When their employees offer to match their contributions to their retirement funds, Millennials should make sure to take advantage of such offers as much as possible within good reason. After all, their failure to take advantage of a retirement contribution match means that they are effectively giving up part of the compensation offered to them. Furthermore, if they use such offers to maximize their contributions to their retirement funds, they will have a much smoother time in the future. (2)

Millennials who can’t be bothered to learn more about the financial terms that are applied to the various vehicles in which their wealth is stored are making a serious mistake. For example, while those who are unfamiliar with finance might skip over tax-deferred and tax-exempt out of a lack of interest, one will mean significantly different results from a financial perspective than the other. Millennials should always make sure that they know what they are doing whenever they enter into a contract, but this becomes particularly important when it comes to their financial dealings because of the potential consequences. (2)

The news is filled with reports about the potential pitfalls waiting for those who make bad investment decisions. However, Millennials should not let those deter them from investing in the stock market, which provides a much better return than bonds while remaining relatively safe in the long run. Otherwise, they will be giving up a significant part of their potential earnings from their savings with nothing to show for it. With that said, this is not the same as saying that they should invest their savings in a careless manner since there are investment strategies that can get them the results that they desire without incurring too much risk in the process. (2)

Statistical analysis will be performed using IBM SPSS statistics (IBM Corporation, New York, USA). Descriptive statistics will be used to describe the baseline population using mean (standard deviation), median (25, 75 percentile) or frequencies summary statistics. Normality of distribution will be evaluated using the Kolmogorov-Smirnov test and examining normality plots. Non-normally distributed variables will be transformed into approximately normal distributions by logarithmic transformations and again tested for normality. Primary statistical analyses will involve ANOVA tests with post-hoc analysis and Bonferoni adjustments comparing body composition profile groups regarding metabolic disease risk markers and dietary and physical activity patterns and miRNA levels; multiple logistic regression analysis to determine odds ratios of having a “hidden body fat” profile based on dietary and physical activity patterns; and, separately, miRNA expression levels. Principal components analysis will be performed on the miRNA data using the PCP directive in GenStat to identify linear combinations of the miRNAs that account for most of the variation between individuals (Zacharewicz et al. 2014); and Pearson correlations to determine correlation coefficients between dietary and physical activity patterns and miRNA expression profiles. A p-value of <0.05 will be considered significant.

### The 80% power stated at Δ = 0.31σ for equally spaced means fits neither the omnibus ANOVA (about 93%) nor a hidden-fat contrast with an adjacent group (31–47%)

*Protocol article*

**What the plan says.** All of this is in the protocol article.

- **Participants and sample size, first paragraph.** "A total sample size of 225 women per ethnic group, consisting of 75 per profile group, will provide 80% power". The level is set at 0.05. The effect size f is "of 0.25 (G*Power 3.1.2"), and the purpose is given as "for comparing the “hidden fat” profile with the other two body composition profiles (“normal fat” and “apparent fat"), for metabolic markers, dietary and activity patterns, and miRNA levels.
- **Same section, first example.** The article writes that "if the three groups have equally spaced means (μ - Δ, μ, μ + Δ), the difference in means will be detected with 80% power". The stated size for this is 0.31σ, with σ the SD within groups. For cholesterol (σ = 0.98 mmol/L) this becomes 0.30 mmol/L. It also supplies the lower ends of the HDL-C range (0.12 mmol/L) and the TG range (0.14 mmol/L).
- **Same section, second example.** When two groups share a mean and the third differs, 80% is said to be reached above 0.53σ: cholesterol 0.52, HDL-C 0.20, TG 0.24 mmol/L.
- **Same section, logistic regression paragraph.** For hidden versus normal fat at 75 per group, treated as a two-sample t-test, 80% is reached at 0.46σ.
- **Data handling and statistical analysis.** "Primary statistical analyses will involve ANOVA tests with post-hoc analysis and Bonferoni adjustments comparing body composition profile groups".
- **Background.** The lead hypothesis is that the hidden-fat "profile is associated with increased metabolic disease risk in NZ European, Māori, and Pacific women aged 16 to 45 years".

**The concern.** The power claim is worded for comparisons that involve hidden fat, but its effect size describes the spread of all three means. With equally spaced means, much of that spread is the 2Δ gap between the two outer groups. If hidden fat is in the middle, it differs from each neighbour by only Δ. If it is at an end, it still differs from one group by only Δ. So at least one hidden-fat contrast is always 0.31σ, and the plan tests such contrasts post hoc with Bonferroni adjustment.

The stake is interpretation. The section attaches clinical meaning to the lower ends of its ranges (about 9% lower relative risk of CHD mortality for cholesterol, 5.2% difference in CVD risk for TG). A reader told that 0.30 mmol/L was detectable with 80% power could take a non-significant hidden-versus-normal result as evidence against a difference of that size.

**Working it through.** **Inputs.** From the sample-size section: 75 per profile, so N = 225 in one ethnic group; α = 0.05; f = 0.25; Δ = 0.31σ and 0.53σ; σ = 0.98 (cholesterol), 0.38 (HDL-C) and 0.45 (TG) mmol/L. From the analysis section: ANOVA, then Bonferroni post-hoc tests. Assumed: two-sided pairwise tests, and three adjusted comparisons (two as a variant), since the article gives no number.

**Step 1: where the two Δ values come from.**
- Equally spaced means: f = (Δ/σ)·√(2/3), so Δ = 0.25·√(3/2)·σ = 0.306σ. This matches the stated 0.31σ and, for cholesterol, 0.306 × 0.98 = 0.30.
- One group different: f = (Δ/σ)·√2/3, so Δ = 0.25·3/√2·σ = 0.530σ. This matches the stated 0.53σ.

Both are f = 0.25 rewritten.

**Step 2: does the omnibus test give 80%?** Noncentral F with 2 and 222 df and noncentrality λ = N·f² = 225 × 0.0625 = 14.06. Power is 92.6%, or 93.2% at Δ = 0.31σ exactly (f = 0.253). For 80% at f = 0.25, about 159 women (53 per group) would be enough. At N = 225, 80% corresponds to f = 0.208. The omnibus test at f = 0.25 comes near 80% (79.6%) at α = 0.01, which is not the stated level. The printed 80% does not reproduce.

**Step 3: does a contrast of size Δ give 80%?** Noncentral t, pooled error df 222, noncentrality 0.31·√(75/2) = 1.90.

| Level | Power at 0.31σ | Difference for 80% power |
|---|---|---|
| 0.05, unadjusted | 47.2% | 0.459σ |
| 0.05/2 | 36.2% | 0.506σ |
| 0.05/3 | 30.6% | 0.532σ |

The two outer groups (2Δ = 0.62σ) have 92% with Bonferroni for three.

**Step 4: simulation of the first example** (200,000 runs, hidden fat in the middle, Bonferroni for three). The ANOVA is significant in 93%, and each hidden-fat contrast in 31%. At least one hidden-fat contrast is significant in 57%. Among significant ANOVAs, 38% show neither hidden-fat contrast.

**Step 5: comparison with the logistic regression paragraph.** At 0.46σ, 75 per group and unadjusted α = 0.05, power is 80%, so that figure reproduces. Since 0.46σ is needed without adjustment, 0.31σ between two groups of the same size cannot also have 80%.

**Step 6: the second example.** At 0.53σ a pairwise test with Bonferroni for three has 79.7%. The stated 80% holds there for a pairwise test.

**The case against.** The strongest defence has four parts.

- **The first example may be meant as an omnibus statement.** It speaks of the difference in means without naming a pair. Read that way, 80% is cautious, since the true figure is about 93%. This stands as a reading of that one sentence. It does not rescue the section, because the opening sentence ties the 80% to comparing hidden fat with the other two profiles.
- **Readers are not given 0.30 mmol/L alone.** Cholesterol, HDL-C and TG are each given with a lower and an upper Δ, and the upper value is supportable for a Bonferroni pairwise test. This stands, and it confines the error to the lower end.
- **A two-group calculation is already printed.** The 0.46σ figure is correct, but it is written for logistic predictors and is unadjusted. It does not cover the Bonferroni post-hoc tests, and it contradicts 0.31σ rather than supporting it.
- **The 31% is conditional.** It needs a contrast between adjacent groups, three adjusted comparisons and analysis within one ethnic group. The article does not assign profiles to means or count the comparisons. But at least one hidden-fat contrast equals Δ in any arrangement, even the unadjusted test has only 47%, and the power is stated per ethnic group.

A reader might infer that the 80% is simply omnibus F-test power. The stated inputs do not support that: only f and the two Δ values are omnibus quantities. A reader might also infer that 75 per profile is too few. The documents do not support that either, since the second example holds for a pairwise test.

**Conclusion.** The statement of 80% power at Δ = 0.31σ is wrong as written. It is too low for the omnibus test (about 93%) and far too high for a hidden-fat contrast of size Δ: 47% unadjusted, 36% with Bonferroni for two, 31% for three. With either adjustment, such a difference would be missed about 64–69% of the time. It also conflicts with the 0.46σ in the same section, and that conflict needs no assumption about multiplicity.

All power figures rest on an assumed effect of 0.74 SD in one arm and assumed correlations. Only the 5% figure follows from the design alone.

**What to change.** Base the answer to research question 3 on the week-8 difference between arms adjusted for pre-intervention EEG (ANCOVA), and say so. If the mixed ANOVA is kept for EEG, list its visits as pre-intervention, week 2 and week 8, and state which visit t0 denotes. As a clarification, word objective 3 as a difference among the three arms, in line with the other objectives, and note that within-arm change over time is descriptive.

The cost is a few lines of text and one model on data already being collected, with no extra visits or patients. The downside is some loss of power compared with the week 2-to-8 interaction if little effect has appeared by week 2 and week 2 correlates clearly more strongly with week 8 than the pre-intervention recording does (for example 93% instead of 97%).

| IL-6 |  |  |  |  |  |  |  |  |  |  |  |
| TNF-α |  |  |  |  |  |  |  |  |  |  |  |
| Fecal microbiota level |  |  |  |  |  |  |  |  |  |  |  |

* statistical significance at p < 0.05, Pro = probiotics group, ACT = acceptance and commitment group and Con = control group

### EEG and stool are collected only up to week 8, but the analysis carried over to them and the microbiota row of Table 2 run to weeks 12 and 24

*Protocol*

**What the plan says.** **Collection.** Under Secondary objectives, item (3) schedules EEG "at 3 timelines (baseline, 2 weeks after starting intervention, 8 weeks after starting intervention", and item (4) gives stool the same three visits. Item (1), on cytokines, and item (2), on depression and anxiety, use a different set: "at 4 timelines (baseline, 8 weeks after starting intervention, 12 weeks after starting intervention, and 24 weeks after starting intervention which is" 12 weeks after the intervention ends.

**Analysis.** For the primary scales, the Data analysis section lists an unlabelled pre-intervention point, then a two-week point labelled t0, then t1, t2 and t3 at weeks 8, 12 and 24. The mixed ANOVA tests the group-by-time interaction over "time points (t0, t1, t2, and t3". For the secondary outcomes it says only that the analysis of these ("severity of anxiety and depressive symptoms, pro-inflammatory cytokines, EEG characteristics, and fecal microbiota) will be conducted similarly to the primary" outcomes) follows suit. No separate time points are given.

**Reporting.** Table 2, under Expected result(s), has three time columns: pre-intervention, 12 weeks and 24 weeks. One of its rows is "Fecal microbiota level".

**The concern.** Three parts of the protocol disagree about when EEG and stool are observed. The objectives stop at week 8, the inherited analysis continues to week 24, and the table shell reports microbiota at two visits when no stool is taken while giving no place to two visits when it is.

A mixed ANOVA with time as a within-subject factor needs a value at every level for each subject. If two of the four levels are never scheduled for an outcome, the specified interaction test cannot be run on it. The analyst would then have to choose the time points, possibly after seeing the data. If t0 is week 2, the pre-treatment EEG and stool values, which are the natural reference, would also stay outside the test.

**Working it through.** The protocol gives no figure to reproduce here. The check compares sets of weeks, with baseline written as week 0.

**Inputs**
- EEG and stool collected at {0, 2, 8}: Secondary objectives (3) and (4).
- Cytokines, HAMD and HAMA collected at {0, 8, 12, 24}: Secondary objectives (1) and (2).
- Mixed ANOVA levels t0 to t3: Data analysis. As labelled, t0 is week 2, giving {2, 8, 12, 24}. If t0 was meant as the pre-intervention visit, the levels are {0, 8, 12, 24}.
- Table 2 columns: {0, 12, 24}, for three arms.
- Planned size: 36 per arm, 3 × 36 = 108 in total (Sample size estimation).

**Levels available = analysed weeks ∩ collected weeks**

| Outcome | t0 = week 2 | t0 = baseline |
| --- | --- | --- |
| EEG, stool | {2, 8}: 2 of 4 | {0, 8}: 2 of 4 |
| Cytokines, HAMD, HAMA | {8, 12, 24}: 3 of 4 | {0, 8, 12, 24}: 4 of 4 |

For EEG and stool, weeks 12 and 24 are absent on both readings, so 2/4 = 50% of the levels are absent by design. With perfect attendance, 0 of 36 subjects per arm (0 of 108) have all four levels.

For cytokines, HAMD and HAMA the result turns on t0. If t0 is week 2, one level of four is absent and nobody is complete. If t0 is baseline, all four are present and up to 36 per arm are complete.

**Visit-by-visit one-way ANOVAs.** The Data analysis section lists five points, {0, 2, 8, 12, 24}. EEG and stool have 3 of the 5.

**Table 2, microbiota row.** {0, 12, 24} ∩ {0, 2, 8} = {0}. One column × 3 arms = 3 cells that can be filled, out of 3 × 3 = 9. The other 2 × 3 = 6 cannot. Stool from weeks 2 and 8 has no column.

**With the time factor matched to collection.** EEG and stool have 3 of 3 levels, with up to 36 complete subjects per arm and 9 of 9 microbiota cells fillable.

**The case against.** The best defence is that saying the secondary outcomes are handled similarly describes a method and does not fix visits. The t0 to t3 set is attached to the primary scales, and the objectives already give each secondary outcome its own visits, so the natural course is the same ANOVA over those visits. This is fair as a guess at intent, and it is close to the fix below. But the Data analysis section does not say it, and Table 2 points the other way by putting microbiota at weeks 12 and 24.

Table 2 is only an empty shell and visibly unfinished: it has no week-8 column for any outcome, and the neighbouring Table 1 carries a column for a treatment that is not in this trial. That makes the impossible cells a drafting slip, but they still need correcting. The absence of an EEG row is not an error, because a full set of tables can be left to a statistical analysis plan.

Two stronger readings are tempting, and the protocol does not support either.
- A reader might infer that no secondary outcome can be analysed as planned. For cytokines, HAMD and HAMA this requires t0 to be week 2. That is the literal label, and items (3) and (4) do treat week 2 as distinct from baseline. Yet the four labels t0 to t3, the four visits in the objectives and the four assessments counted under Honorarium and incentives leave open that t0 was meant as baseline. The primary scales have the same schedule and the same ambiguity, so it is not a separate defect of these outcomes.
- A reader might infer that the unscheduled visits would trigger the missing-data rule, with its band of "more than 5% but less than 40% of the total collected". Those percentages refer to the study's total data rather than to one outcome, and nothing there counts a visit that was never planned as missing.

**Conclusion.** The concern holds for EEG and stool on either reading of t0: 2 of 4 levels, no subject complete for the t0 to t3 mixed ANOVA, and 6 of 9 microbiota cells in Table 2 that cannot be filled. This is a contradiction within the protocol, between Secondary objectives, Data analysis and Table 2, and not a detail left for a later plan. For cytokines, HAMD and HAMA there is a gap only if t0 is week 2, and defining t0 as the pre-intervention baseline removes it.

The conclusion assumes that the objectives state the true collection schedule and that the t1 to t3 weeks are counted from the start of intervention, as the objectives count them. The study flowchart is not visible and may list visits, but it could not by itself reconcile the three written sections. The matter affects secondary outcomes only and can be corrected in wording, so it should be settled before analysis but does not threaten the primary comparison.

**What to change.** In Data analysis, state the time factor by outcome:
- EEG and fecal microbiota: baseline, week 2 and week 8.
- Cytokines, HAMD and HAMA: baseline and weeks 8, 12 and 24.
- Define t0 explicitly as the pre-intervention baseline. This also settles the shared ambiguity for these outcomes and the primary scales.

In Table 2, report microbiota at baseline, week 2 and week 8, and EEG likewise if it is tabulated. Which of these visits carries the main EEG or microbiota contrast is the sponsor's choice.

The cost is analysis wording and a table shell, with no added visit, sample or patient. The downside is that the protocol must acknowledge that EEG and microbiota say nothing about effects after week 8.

Millennials have access to more information than ever before, which is something that they should be taking advantage of as much as possible. For example, if they are not sure what they should be investing in, there are all sorts of online resources that will tell them what they can expect from particular investments as well as how they can go about investing in them in the right way. Remember, it is next to impossible to succeed in financial matters without being informed, which makes it fortunate that you have so much information that can be accessed with no more than a few taps of a screen or a few clicks of a mouse. Laziness is excuse. (3)